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Full-Text Articles in Law
Spoiler Alert: When The Supreme Court Ruins Your Brief Problem Mid-Semester, Margaret Hannon
Partway through the winter 2019 semester,1 the Supreme Court ruined my favorite summary judgment brief problem while my students were working on it. I had decided to use the problem despite the Court granting cert and knowing it was just a matter of time before the Court issued its decision. In this Article, I share some of the lessons that I learned about the risks involved in using a brief problem based on a pending Supreme Court case. I conclude that, while I have not typically set out to base a problem on a pending Supreme Court case, doing ...
Boring Lessons: Defining The Limits Of A Teacher's First Amendment Right To Speak Through The Curriculum, R. Weston Donehower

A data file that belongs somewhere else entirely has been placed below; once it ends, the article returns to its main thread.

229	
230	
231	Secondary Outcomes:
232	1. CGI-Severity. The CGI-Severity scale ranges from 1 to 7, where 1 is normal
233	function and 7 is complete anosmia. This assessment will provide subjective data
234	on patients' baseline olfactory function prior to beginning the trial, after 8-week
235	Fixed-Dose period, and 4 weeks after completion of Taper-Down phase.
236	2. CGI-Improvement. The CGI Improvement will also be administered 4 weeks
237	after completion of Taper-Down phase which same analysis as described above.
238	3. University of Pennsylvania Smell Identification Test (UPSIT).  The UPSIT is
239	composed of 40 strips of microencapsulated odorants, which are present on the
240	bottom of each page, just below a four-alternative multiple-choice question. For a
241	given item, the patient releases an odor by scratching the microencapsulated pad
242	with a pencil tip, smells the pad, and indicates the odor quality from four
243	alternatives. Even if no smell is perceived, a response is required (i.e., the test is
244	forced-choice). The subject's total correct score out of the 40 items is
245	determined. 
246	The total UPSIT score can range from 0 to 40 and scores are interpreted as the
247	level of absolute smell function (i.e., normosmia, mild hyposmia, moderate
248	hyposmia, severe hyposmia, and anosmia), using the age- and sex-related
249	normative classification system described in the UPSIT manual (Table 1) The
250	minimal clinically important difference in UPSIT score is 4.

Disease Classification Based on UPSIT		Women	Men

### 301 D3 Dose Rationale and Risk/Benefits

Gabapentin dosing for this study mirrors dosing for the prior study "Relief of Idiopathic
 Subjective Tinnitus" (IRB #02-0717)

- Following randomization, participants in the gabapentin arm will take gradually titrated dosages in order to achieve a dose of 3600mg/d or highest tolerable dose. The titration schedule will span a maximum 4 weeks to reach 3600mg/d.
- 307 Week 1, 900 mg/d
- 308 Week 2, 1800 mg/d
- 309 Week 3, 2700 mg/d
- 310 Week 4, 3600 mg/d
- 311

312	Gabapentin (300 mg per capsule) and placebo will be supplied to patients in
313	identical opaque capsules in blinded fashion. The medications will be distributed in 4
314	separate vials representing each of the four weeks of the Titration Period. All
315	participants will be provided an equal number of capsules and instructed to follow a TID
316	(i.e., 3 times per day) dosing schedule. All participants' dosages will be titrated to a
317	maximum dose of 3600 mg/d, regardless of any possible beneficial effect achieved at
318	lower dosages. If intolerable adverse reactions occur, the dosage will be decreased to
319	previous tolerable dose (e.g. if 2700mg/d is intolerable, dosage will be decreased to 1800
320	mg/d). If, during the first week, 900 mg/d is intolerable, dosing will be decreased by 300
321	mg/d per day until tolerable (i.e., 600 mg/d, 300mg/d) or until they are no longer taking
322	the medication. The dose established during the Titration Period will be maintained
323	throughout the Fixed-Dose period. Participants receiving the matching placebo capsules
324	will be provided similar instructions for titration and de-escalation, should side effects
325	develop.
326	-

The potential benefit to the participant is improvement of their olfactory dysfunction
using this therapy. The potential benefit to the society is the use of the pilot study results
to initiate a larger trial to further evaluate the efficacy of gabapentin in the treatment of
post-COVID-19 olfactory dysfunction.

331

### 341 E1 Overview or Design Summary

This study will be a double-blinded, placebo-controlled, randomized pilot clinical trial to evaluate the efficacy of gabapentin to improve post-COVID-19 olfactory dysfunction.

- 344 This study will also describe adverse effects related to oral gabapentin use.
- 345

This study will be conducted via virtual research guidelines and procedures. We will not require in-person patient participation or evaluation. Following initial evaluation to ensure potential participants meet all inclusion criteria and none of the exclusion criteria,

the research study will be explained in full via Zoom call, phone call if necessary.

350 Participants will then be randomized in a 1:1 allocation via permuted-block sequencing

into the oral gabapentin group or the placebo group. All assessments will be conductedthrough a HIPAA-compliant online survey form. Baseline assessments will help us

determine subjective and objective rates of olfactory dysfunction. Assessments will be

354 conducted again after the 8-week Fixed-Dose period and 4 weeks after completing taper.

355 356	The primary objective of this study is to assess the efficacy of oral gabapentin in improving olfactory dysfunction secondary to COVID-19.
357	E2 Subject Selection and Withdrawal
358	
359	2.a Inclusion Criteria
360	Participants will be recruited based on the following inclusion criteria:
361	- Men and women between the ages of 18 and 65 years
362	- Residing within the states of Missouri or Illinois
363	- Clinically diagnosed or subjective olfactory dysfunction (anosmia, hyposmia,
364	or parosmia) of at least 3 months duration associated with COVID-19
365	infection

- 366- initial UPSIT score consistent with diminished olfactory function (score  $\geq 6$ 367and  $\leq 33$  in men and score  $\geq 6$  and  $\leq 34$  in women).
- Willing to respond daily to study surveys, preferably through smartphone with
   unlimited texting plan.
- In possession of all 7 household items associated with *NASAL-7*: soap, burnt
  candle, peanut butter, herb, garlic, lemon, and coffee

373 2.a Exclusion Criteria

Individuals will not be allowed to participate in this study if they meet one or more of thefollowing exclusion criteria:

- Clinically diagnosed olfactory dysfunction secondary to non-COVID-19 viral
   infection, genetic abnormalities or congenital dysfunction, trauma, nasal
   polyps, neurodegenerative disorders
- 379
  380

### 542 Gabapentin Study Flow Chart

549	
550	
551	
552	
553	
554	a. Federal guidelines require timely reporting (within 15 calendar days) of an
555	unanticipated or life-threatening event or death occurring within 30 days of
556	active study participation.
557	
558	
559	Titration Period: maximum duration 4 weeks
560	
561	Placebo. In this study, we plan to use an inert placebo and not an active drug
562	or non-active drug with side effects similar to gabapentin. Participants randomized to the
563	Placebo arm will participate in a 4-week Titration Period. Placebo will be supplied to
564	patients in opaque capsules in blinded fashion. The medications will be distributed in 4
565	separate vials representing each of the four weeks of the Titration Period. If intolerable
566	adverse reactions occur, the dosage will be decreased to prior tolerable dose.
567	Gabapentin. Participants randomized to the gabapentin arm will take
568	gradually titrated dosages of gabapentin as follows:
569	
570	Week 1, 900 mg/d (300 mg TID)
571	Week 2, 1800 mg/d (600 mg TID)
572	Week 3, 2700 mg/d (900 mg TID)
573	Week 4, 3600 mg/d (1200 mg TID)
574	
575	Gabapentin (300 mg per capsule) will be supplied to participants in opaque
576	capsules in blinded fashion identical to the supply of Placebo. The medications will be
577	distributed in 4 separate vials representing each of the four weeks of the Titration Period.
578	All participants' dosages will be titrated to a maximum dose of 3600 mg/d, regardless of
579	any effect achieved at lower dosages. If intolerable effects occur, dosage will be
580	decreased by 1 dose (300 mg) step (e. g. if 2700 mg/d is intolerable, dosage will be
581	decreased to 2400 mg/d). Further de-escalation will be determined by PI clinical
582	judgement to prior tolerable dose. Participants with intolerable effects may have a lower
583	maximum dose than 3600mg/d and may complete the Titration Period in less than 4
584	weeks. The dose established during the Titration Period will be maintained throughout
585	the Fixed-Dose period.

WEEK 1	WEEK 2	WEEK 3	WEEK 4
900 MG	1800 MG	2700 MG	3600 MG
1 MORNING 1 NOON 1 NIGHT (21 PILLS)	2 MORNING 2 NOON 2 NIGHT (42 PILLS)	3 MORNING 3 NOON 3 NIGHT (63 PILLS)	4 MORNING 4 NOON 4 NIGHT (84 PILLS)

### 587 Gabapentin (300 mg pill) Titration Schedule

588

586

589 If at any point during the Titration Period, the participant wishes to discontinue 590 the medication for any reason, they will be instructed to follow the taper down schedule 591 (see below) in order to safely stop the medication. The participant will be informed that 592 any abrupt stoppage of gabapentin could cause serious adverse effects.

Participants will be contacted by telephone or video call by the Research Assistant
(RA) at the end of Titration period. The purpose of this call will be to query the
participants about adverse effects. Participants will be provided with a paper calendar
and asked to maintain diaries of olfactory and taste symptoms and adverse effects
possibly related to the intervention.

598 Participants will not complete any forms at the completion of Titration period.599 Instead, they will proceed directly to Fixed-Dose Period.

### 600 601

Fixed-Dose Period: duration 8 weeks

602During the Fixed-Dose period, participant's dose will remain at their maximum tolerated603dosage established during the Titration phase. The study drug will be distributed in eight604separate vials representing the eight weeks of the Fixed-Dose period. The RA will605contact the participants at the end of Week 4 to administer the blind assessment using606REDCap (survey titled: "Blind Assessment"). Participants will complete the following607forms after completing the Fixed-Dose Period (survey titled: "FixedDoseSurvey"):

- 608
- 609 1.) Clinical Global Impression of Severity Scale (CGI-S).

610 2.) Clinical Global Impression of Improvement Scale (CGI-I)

Michigan Law Review
Margaret Boring's classes were anything but boring. She taught Advanced Acting at Owen High School in rural Buncombe County, North Carolina, and her classes' performances regularly won regional and state awards. In the fall of 1991, Ms. Boring chose a controversial play, Independence by Lee Blessing, for her students to perform. Independence "powerfully depicts the dynamics within a dysfunctional, single-parent family - a divorced mother and three daughters; one a lesbian, another pregnant with an illegitimate child." Prior to the first performance at the school, Ms. Boring informed the principal of the play's title but not its content. After ...